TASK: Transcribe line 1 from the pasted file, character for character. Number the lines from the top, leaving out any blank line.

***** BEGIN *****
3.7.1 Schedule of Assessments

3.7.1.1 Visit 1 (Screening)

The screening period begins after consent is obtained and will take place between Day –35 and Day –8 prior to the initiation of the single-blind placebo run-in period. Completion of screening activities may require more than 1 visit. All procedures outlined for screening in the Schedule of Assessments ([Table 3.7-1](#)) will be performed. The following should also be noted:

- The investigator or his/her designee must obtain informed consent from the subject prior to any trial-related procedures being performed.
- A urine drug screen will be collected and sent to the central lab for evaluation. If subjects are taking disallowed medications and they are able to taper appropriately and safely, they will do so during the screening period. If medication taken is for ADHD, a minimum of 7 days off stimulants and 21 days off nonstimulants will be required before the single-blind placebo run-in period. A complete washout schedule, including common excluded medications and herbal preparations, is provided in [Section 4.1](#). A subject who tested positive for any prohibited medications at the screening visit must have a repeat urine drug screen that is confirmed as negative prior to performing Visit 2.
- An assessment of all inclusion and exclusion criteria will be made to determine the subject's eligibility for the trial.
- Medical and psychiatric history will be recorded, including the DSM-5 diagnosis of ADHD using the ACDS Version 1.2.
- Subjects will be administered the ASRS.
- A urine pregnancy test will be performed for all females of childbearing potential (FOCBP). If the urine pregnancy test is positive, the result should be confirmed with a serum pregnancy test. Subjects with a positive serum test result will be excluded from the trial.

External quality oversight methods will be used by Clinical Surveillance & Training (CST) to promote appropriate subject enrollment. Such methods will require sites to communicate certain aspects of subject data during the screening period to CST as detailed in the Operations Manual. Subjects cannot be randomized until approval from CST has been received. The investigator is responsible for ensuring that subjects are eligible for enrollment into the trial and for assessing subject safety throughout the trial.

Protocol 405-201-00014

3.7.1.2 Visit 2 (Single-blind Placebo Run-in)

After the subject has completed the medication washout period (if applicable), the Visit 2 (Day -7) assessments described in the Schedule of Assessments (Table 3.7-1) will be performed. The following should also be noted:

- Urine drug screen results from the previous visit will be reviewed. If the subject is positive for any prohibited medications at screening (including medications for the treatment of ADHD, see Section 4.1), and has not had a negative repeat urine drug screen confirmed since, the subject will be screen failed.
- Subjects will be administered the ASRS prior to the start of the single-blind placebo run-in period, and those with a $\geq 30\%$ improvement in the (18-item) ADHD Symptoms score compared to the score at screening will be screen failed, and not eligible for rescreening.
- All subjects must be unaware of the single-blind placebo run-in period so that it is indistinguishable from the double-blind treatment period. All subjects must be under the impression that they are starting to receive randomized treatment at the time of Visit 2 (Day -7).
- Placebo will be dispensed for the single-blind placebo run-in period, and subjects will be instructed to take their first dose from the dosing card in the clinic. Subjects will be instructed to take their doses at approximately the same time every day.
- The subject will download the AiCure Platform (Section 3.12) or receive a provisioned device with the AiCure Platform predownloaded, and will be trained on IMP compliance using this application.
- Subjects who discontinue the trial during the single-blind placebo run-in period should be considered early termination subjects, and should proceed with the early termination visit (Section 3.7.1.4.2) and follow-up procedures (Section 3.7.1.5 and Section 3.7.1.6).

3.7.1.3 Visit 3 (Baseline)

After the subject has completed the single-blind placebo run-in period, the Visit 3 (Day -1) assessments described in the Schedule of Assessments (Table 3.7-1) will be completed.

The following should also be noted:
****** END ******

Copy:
3.7.1 Schedule of Assessments